C7 (only cervical vertebra with a prominent spinous process) T3 (level with the medial end of the scapular spine) T7 (level with the inferior angle of the scapula) L2 (level of lowest rib) L4 (level of the iliac crest)
Cervical vertebrae ( Vertebrae cervicales ) are the smallest of the true vertebrae , and can be readily distinguished from those of the thoracic or lumbar regions by the presence of a foramen (hole) in each transverse process. The first, second, and seventh cervical vertebrae present exceptional features and must be separately described, though the other four have common characteristics. he transverse processes are each pierced by the foramen transversarium , which, in the upper six vertebrae, gives passage to the vertebral artery and vein , as well as a plexus of sympathetic nerves .
First cervical vertebra ( Atlas ) The first cervical vertebra (C1) The Atlas is the topmost vertebra, and – along with the Axis – forms the joint connecting the skull and spine . Its chief peculiarity is that it has no body, and this is due to the fact that the body of the atlas has fused with that of the next vertebra.
Second cervical vertebra ( Axis ) The second cervical vertebra (C2) of the spine is named the axis . It forms the pivot upon which the first cervical vertebra (the Atlas ), which carries the head , rotates. The most distinctive characteristic of this bone is the strong odontoid process which rises perpendicularly from the upper surface of the body. The body is deeper in front than behind, and prolonged downward anteriorly so as to overlap the upper and front part of the third vertebra.
Seventh cervical vertebra Seventh cervical vertebra The most distinctive characteristic of this vertebra is the existence of a long and prominent spinous process, hence the name vertebra prominens . This process is thick, nearly horizontal in direction, not bifurcated, but terminating in a tubercle to which the lower end of the ligamentum nuchae is attached. The transverse processes are of considerable size, their posterior roots are large and prominent, while the anterior are small and faintly marked; the upper surface of each has usually a shallow sulcus for the eighth spinal nerve , and its extremity seldom presents more than a trace of bifurcation. The foramen transversarium may be as large as that in the other cervical vertebrae, but is generally smaller on one or both sides; occasionally it is double, sometimes it is absent. On the left side it occasionally gives passage to the vertebral artery ; more frequently the vertebral vein traverses it on both sides; but the usual arrangement is for both artery and vein to pass in front of the transverse process, and not through the foramen. Sometimes the anterior root of the transverse process attains a large size and exists as a separate bone, which is known as a cervical rib .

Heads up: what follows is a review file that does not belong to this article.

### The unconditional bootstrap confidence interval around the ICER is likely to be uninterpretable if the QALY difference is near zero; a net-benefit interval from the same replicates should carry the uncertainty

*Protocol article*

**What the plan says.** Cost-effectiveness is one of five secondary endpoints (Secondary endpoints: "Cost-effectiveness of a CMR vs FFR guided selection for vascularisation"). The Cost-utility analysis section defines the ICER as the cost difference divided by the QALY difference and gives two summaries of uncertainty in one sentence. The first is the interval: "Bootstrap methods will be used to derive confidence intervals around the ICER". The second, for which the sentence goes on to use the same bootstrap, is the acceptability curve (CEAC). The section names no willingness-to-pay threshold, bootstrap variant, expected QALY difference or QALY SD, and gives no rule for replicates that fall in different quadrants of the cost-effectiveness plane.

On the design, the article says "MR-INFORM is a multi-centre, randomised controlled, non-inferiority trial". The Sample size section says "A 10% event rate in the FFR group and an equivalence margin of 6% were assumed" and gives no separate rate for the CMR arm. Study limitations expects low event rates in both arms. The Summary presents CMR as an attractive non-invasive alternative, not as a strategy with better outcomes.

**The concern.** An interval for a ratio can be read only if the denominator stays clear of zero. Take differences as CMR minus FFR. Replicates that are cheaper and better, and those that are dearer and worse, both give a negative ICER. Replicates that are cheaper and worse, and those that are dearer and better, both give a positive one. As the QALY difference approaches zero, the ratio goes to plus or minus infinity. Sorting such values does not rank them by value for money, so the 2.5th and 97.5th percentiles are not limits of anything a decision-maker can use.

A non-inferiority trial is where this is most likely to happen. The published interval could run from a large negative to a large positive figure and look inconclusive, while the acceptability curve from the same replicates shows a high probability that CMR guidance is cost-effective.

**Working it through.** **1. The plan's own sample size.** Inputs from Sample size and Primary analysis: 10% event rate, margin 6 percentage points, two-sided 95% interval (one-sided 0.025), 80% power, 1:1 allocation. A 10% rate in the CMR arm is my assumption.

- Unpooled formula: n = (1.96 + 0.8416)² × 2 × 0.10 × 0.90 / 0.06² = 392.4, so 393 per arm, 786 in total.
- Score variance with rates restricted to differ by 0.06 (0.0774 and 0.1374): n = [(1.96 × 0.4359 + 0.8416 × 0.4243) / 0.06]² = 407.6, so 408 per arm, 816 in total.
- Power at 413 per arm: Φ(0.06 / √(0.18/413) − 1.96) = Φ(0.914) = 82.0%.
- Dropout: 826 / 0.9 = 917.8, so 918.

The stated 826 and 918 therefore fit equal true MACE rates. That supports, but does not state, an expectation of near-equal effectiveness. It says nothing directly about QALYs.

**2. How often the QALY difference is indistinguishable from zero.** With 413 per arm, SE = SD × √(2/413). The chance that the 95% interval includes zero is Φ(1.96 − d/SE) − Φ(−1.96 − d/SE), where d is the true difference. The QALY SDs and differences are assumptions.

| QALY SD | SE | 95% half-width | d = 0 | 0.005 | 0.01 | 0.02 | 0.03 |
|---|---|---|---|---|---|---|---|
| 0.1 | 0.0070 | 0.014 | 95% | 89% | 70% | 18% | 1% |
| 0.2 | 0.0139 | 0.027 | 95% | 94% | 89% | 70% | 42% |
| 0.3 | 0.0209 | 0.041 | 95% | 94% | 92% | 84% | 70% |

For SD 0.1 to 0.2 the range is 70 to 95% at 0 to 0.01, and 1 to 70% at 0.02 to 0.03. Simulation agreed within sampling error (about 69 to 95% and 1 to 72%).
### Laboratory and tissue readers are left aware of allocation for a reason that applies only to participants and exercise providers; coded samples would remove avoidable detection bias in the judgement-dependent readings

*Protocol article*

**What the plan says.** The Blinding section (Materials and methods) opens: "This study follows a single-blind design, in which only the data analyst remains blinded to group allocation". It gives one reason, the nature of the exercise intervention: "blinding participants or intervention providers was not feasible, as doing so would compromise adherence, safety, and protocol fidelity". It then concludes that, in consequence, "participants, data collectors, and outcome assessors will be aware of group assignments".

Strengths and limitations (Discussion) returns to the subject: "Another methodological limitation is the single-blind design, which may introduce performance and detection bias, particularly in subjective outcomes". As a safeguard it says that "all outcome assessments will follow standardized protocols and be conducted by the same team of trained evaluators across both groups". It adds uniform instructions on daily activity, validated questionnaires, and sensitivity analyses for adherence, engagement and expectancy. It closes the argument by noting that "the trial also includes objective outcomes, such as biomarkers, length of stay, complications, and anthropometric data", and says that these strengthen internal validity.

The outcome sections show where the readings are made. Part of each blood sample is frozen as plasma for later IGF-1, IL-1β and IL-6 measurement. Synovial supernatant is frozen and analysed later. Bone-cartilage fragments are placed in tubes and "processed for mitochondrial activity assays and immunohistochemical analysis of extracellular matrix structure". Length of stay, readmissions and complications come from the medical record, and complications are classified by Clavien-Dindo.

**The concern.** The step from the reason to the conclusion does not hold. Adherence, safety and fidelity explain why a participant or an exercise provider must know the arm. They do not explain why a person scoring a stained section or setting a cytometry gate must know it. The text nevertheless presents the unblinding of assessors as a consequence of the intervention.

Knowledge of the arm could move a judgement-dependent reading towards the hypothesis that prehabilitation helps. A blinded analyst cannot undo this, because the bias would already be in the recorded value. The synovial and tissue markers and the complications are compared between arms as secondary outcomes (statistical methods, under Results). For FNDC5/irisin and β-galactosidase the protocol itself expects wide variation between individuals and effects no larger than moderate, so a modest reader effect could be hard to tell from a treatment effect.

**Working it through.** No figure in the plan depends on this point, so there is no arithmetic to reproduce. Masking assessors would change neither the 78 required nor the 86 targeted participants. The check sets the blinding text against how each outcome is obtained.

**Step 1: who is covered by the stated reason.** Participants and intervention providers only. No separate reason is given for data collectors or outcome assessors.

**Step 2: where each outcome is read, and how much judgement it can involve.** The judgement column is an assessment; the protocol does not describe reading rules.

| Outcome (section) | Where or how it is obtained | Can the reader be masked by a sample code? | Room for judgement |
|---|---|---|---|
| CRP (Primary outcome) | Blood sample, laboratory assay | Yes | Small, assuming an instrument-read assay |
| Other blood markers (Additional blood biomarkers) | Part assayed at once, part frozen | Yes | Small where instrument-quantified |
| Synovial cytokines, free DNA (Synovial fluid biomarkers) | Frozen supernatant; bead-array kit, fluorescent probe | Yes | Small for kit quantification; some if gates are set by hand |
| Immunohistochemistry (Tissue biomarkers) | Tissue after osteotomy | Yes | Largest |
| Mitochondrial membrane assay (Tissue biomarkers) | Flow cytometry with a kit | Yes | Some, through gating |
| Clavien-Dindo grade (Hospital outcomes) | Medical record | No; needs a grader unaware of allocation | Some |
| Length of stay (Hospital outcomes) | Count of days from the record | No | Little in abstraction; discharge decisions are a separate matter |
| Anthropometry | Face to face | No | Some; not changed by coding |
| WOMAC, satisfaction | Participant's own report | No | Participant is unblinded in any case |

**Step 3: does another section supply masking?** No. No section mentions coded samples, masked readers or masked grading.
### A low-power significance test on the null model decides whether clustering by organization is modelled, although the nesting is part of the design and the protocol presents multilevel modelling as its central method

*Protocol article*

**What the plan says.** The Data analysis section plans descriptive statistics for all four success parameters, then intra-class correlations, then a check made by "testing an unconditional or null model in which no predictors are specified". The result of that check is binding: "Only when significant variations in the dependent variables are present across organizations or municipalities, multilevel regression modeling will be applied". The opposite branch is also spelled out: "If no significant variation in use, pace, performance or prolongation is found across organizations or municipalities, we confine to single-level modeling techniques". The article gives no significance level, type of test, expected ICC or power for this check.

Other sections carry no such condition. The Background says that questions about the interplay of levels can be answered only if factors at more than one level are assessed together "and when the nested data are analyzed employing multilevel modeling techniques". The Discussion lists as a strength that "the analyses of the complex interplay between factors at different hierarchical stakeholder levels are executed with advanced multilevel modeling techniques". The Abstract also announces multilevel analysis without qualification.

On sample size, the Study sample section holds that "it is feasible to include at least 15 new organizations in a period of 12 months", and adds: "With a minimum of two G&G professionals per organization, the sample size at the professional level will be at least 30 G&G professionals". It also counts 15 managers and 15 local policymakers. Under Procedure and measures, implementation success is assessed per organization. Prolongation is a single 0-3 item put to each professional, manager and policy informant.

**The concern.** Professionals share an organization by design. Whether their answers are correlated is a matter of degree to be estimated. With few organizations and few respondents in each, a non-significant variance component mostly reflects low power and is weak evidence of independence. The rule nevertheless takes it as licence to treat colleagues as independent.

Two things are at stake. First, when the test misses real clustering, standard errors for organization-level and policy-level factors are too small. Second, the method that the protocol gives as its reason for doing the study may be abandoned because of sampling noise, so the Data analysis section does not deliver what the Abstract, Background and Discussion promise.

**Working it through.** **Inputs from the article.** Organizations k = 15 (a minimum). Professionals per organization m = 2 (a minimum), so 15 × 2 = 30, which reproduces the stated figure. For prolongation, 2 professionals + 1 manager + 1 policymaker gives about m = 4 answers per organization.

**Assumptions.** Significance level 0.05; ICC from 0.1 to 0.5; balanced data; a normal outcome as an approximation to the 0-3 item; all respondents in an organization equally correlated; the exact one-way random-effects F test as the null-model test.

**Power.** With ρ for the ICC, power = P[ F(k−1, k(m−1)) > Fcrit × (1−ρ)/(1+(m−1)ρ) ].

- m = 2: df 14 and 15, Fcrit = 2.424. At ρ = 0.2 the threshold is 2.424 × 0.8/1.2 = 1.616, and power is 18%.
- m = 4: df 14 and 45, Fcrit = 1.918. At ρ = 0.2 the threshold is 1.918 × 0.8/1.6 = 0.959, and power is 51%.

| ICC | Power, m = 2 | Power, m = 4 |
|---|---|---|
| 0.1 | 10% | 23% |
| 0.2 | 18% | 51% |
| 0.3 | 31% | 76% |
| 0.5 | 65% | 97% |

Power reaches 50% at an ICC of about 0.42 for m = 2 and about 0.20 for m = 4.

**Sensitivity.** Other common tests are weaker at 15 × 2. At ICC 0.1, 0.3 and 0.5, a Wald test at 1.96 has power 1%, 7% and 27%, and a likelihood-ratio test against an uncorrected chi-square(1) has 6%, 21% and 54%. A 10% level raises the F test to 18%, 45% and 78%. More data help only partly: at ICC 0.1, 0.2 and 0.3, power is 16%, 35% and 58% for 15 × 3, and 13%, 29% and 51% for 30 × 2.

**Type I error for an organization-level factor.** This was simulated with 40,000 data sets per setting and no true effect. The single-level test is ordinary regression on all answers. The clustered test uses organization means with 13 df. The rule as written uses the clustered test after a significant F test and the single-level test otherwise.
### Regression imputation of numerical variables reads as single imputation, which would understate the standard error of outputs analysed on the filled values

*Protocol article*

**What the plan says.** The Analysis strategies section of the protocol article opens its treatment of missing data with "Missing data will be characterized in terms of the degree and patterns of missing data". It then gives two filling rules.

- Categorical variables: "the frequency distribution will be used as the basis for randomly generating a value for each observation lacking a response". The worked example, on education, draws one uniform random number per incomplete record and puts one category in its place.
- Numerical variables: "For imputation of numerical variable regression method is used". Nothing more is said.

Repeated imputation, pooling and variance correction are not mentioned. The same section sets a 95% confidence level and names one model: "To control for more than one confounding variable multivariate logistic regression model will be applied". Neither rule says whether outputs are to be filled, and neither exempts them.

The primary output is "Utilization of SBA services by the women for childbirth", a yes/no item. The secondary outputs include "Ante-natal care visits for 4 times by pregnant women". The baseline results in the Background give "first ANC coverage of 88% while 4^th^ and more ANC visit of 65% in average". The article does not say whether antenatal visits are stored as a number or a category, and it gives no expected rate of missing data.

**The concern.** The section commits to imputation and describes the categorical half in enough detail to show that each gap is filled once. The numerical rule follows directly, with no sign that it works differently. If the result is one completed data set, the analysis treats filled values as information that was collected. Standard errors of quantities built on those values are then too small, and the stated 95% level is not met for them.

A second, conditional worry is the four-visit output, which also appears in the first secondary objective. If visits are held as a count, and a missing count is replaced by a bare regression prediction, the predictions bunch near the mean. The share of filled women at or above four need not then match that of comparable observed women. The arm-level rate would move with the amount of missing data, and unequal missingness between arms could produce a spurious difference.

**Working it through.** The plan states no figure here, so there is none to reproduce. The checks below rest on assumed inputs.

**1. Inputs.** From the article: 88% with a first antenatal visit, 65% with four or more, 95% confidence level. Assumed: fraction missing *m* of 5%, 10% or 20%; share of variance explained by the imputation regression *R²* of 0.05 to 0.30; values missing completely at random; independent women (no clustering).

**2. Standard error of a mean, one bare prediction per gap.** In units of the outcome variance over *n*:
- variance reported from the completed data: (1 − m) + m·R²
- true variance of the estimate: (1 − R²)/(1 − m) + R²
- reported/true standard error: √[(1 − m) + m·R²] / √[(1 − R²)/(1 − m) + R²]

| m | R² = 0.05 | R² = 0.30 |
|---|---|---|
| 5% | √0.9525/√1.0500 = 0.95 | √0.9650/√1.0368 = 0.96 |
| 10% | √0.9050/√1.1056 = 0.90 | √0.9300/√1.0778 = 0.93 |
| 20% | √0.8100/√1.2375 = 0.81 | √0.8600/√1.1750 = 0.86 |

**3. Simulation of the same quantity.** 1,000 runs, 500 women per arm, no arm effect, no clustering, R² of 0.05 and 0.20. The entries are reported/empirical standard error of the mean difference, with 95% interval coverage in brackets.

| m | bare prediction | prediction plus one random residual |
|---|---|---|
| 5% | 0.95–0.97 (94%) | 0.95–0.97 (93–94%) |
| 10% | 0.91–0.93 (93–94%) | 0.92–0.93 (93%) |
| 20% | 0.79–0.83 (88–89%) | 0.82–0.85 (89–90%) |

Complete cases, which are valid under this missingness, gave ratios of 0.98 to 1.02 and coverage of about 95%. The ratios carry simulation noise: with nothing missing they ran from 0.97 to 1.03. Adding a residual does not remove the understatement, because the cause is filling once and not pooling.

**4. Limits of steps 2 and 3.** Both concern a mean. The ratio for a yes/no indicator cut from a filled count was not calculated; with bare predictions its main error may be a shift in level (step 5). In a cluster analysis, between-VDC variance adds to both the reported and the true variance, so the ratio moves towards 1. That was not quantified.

The lumbar vertebrae are the largest segments of the movable part of the vertebral column , and can be distinguished by the absence of a foramen (hole) in the transverse process, and by the absence of facets on the sides of the body.
Curves Viewed laterally the vertebral column presents several curves, which correspond to the different regions of the column, and are called cervical , thoracic , lumbar , and pelvic. The cervical curve, convex forward, begins at the apex of the odontoid ( tooth-like ) process, and ends at the middle of the second thoracic vertebra; it is the least marked of all the curves. The thoracic curve, concave forward, begins at the middle of the second and ends at the middle of the twelfth thoracic vertebra. Its most prominent point behind corresponds to the spinous process of the seventh thoracic vertebra. The lumbar curve is more marked in the female than in the male ; it begins at the middle of the last thoracic vertebra, and ends at the sacrovertebral angle. It is convex anteriorly, the convexity of the lower three vertebrae being much greater than that of the upper two. The pelvic curve begins at the sacrovertebral articulation, and ends at the point of the coccyx ; its concavity is directed downward and forward. The thoracic and pelvic curves are termed primary curves, because they alone are present during fetal life. In the early embryo , the vertebral column is C-shaped, and the cervical and lumbar curvatures are not yet present in a newborn infant. The cervical and lumbar curves are compensatory or secondary , and are developed after birth , the former when the child is able to hold up its head (at three or four months), and to sit upright (at nine months), the latter at twelve or eighteen months, when the child begins to walk . The vertebral column also has a slight lateral curvature, the convexity of which is directed toward the right side. This may be produced by muscular action, most persons using the right arm in preference to the left, especially in making long-continued efforts, when the body is curved to the right side. In support of this explanation it has been found that in one or two individuals who were left-handed, the convexity was to the left side. This curvature is regarded by others as being produced by the aortic arch and upper part of the descending thoracic aorta – a view which is supported by the fact that in cases where the viscera are transposed and the aorta is on the right side, the convexity of the curve is directed to the left side. .